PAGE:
World Cup 2006: When England's WAGS went wild in Baden-Baden – and took the blame for failure
In the early hours of July 2, 2006, in a hotel bar in Baden-Baden, a party of Englishmen came across a German even more upset than them by England’s World Cup elimination to Portugal on penalties.
“It was the head barman from Garibaldi’s bar. He was drunk and weeping uncontrollably,” says journalist Andy Lines. “One of us put an arm around him and told him it wasn’t so bad, but he wasn’t really worried about England. He said, ‘The best three weeks of my life are over. Nothing like this will happen again.’”
The press called them ‘hooligans with credit cards’ but most knew them as the WAGs – an abbreviation of ‘wives and girlfriends’
Eight years on in the sedate resort known by some locals as ‘God’s waiting room’, it’s hard to fault his assessment. A couple of Wayne Rooney photos in Garibaldi’s Bar aside, there is little sign that for the best part of a month in 2006, a town which hosted Queen Victoria, Marlene Dietrich, Charles de Gaulle and Adolf Hitler briefly became world-famous all over again.
That it did had little to do with Rooney and his team-mates, who spent much of their stay at the Schloss Buhlerhohe Hotel, a 20-minute climb into the Black Forest mountains.
The credit belonged to future wife Coleen, a modern Queen Victoria, her friend Cheryl and a group of long, lean, vaguely orange young ladies who went to Baden-Baden to support their partners and have fun with their mates, and ended up being blamed for overshadowing then ruining England’s World Cup. The press called them ‘hooligans with credit cards’ but most knew them as the WAGs – an abbreviation of ‘wives and girlfriends’ coined by the Mail On Sunday.
You might remember the headlines. Victoria Beckham supposedly taking 60 pairs of sunglasses. Bottles of Veuve Cliquot drunk through straws. The £57,000 hour-long shopping trip. Frank Lampard’s girlfriend Elen Rives exchanging honest words with German fans. The pear bellinis. The brief emergence of Joe Cole’s partner Carly Zucker – she of the early-morning jogs in crop tops – as a tabloid star.
Or you might remember the hangover. “We became a bit of a circus,” Rio Ferdinand said in 2008. “Football almost became a secondary element to the main event. People were worrying more about what people were wearing or where people were going than the England football team.”
“Beckham believed wives should be there”
When the FA announced the location of their World Cup base back in December 2005, such criticism seemed unthinkable. Says Brigitte Goertz-Meissener of the Baden-Baden tourist office: “You could not do much better than staying in the magnificent Black Forest, where you can gather up your forces perfectly to be well-prepared for games.”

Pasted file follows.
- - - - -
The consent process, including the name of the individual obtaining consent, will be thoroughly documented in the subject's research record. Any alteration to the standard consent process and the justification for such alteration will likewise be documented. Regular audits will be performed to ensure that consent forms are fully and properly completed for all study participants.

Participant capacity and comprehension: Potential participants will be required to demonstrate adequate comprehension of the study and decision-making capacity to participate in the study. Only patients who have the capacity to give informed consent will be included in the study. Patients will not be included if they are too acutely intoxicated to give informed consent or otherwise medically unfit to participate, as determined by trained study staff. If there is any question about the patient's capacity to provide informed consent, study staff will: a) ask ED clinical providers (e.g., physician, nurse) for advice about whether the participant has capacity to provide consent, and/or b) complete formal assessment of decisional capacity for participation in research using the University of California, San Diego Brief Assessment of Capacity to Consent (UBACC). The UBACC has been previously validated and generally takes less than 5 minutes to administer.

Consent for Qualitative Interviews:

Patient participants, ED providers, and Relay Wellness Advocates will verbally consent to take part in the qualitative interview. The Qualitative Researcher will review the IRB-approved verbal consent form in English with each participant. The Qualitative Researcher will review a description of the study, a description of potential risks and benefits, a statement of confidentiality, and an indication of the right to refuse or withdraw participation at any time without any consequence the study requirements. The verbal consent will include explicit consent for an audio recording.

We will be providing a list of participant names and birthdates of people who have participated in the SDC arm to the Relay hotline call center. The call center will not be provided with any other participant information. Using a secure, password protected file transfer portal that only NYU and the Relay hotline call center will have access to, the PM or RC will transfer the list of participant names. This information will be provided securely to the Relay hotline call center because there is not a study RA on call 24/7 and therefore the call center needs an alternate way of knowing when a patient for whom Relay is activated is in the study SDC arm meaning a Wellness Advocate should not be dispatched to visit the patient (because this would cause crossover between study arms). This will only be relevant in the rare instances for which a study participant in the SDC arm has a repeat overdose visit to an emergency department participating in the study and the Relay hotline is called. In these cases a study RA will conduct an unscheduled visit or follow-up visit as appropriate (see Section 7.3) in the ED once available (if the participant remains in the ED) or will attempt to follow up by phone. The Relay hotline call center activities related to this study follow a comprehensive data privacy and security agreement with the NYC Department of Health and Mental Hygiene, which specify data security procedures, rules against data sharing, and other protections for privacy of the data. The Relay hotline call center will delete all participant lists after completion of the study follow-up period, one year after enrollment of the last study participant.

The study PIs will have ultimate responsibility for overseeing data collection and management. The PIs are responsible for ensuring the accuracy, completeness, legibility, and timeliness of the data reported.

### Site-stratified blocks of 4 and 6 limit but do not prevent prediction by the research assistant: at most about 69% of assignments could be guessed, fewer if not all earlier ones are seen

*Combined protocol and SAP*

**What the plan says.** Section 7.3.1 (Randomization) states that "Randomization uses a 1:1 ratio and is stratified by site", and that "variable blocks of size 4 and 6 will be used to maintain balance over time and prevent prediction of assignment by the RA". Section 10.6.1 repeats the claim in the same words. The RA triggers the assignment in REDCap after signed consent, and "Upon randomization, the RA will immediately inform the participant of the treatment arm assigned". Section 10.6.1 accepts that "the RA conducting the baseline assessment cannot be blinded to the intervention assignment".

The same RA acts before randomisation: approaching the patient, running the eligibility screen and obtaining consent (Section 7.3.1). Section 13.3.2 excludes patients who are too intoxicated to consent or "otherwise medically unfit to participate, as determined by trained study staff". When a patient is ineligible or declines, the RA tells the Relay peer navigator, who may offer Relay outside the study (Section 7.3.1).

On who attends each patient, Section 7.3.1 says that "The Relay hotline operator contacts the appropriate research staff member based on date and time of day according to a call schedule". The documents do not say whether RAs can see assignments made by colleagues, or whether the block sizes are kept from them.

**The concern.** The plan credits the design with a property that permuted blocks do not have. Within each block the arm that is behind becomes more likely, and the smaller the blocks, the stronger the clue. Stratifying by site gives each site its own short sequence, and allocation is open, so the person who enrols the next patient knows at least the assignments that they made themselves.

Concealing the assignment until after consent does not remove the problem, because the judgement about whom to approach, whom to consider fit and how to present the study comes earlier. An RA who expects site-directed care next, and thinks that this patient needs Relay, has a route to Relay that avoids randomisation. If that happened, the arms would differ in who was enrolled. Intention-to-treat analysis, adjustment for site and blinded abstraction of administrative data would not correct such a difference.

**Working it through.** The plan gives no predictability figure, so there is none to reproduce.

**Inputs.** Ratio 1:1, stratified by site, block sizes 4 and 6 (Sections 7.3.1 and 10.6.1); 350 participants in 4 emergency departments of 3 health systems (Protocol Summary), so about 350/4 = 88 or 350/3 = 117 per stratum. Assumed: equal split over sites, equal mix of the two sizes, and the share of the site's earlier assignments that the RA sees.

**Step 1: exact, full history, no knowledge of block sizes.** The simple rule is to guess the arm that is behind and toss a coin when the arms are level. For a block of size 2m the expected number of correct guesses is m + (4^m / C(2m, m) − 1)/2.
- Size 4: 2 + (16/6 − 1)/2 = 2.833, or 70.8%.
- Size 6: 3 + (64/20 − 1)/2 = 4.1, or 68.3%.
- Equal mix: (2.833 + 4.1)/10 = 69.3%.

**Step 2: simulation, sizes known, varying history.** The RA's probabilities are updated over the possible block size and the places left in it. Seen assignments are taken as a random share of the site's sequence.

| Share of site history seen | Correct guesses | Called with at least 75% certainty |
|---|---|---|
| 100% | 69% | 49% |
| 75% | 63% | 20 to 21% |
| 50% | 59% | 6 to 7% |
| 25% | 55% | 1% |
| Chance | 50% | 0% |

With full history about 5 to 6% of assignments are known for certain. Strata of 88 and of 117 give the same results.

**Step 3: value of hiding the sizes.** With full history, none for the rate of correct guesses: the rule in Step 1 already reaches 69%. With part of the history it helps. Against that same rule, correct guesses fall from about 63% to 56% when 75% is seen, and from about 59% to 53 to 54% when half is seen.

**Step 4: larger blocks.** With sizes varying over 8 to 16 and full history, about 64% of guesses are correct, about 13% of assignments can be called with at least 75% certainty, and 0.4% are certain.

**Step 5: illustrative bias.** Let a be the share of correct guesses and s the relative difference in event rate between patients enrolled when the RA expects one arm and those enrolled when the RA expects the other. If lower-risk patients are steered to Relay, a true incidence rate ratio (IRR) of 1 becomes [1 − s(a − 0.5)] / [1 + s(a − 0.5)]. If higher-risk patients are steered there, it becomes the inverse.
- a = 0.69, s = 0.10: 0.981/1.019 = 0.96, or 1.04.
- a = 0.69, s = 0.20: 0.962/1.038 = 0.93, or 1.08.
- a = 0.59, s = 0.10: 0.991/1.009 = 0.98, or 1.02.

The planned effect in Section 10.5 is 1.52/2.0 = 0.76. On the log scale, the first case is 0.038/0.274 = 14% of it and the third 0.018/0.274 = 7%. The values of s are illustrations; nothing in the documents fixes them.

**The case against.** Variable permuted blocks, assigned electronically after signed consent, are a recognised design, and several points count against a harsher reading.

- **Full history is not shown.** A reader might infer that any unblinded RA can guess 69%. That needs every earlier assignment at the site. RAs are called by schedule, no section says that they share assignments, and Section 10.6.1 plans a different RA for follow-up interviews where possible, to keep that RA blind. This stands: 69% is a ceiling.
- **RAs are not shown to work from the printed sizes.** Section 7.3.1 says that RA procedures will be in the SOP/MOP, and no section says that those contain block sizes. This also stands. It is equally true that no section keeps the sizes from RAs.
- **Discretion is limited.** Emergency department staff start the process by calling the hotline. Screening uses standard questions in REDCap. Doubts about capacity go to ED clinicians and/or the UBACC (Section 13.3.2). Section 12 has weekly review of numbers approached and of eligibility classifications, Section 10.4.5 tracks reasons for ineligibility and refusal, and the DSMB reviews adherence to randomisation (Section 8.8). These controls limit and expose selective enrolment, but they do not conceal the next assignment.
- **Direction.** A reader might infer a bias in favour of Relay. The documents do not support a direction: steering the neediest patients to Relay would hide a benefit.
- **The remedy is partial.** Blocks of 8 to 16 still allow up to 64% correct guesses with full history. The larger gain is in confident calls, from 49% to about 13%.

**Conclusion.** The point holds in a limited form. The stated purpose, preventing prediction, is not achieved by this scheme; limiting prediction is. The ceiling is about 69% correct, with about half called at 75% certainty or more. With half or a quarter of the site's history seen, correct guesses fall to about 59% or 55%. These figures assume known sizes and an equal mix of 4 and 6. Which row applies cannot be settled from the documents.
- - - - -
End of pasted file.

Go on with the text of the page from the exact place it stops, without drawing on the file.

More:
“We thought it was as secluded as it could be,” says then-FA chairman Brian Barwick. “The hotel and training base were miles out of town. We were up a hill and I thought it was one of the most isolated places I’d ever been. Meanwhile, we knew the players’ wives could stay down in the town in the Brenner’s Park Hotel and see their partners occasionally but generally be free to do what they wanted.”
Of the 23-man squad, only 19-year-old Aaron Lennon didn’t bring a partner
When the base was revealed on December 15 2005, coach Sven-Goran Eriksson gave some idea of what that WAG agenda might be when he praised Baden-Baden’s “marvellous atmosphere, with some wonderful restaurants and cafes”.
The Swede had lobbied hard both for the venue and for England’s players to bring their families along if they wanted to, and they did. Of the 23-man squad, only 19-year-old Aaron Lennon didn’t bring a partner, and all the players were supported by family members. In total, the England entourage numbered 110.
“Sven was close to David Beckham and Beckham believed that the wives should be there,” says journalist Oliver Holt. “You can see how Baden-Baden appealed to Sven as a location. It’s affluent. There’s a very upmarket spa. There’s an opera house. There’s a beautiful river that runs through a park. The equivalent place in Britain would be somewhere like Bath, but smaller and more chi-chi.”
Many harrumphed about the decision to invite WAGs, with former skipper Alan Shearer and former manager Sir Bobby Robson among those who insisted they should have gone only to England’s pre-tournament training camp in the Algarve. However, Eriksson and Beckham – both in the autumns of their England careers – dug in their heels, pointing out that the WAGs would be paying their own way.
Says David Davies, then a high-ranking FA staffer: “We could not go against the captain’s wishes and you have to give the coach what the coach wants. Some managers go the other way and want privacy. Glenn Hoddle had it as a high priority in 1998, as did Fabio Capello in South Africa. It’s horses for courses. Some coaches and managers believe in having wives and girlfriends nowhere near the team.”
As was the case in 1966, when the England squad’s only contact with their wives during the victorious World Cup campaign was a joint outing to the shops in Golders Green. Yet in the intervening 40 years the nation’s relationship with celebrity had moved on, too.
While Tina Moore, Norma Charlton, Judith Hurst & Co. could pass unnoticed at the shops and on their eve-of-the-final theatre trip to The Black And White Minstrel Show, their 2006 counterparts had their every movement recorded by OK! and Closer, Heat and Hello.